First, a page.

Here's our 60 look at why Ebola is so deadly. The World Health Organization (WHO) has called for "drastic action" to contain an Ebola outbreak in West Africa that has killed nearly 500 people. It is the world's largest outbreak in terms of cases, deaths and geographical spread.
Scientists have found that eating almonds in your diet can reduce the risk of heart disease by keeping blood vessels healthy and significantly increasing the amount of antioxidants in the blood stream.
PARV4 was first reported in 2005 in a hepatitis B virus–infected injecting drug user (IDU) . It was detected by a screening process that aimed to identify new DNA viruses in subjects reporting risk factors for HIV combined with nonspecific symptoms of “viral infection syndrome”, including fatigue, malaise, and headache .
This is an excellent piece on that quack, Dr Oz, by John Oliver. The first 5 minutes is spent mocking the fraud, but then, the last ten minutes are all about the real problem: the evisceration of the FDA’s regulatory power over supplements, thanks to Senators Hatch and Harkin. OK, there is a silly bit…
A new theory about disorders that attack the brain and spinal column has received a significant boost from scientists. The theory attributes these disorders to proteins that act like prions, which are copies of a normal protein that have been corrupted in ways that cause diseases.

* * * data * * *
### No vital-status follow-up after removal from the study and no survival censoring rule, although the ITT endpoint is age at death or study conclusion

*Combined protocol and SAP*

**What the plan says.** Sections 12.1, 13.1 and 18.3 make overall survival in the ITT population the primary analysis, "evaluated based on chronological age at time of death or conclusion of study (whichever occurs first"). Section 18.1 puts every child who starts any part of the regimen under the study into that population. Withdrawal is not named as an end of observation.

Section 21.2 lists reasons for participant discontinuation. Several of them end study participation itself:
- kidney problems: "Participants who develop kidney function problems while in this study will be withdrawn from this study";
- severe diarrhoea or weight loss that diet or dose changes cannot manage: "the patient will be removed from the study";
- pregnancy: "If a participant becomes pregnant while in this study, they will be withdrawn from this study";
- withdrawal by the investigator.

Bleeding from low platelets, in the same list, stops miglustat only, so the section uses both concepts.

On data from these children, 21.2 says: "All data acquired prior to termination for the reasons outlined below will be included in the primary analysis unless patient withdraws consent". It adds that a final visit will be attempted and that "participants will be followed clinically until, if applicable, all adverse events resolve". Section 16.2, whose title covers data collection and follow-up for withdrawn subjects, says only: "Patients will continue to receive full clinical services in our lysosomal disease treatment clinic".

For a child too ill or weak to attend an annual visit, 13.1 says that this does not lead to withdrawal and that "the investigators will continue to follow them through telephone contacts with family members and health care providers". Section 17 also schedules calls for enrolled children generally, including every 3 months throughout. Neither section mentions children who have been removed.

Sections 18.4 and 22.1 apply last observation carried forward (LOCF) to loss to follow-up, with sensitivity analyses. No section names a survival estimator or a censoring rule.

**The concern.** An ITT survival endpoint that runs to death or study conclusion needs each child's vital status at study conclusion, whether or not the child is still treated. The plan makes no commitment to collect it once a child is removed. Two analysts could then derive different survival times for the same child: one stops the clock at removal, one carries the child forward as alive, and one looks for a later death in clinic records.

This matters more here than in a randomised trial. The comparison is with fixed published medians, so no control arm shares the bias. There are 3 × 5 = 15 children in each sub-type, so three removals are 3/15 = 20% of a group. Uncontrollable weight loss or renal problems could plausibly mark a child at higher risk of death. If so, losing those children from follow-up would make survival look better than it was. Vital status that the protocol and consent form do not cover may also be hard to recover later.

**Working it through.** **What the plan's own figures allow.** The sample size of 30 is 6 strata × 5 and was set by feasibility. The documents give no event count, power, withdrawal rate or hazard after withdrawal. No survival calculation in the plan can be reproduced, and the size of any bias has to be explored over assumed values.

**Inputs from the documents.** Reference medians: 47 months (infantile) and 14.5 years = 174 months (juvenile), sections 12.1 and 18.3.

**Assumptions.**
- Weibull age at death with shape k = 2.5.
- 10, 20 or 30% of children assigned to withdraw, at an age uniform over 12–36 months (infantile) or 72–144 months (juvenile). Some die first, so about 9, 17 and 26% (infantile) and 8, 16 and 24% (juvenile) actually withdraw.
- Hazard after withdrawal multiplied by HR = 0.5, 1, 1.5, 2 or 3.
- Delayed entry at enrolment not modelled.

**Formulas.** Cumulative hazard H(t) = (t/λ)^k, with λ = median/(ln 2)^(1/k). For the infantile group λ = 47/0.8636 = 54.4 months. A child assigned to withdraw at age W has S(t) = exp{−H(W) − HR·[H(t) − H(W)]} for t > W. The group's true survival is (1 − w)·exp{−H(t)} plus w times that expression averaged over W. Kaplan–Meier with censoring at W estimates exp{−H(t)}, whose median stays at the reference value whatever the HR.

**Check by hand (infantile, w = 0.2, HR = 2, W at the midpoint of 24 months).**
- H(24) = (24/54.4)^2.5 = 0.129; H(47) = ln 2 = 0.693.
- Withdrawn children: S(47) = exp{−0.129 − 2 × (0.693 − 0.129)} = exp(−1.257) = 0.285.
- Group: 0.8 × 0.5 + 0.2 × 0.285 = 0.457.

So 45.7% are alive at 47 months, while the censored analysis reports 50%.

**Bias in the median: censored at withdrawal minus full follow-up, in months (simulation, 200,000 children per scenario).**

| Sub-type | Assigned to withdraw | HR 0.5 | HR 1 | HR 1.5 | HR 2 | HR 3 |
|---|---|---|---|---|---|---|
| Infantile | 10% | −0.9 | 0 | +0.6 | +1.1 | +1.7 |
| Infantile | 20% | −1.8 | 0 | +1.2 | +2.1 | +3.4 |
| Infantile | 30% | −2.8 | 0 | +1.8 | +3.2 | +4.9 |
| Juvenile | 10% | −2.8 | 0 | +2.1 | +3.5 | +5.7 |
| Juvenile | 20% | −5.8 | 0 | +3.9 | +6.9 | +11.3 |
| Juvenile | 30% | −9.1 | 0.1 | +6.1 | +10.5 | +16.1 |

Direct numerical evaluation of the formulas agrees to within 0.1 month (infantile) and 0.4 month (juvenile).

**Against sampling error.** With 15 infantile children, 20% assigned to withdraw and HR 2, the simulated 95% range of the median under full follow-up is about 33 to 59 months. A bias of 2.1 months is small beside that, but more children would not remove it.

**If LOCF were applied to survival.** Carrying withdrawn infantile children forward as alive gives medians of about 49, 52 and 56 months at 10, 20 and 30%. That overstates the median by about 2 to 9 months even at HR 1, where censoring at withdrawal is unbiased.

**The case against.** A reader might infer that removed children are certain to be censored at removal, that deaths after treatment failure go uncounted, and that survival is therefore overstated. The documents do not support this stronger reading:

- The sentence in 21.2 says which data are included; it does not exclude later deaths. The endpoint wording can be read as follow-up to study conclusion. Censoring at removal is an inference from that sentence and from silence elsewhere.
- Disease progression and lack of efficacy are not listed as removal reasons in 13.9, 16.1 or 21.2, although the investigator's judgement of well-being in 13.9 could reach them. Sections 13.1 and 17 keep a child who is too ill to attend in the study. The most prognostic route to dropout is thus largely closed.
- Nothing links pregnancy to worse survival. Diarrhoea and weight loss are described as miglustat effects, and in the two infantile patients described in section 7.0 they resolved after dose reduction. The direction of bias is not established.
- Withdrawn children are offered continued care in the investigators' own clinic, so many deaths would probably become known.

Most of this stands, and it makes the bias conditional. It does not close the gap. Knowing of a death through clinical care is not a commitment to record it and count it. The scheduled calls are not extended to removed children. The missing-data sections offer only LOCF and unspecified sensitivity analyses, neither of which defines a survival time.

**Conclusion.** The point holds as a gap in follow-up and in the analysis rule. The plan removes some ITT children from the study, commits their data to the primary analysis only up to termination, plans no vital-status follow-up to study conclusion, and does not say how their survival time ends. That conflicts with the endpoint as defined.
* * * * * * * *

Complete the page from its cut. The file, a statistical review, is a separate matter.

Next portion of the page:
Researchers have found that the genetic mutation BRAFV600E , frequently found in metastatic melanoma, not only secretes a protein that promotes the growth of melanoma tumor cells, but can also modify the network of normal cells around the tumor to support the disease's progression.
Over the years researchers have made tremendous strides in the understanding and treatment of cancer by searching genomes for links between genetic alterations and disease. Now, a team of researchers has mined "junk DNA" sequences to identify a non-protein-coding RNA whose expression is linked to ovarian cancer.
On July 1, 2014, the National Institutes of Health (NIH) notified the appropriate regulatory agency, the Division of Select Agents and Toxins (DSAT) of the Centers for Disease Control and Prevention (CDC), that employees discovered vials labeled ”variola,” commonly known as smallpox, in an unused portion of a storage room in a Food and Drug Administration (FDA) laboratory located on the NIH Bethesda campus.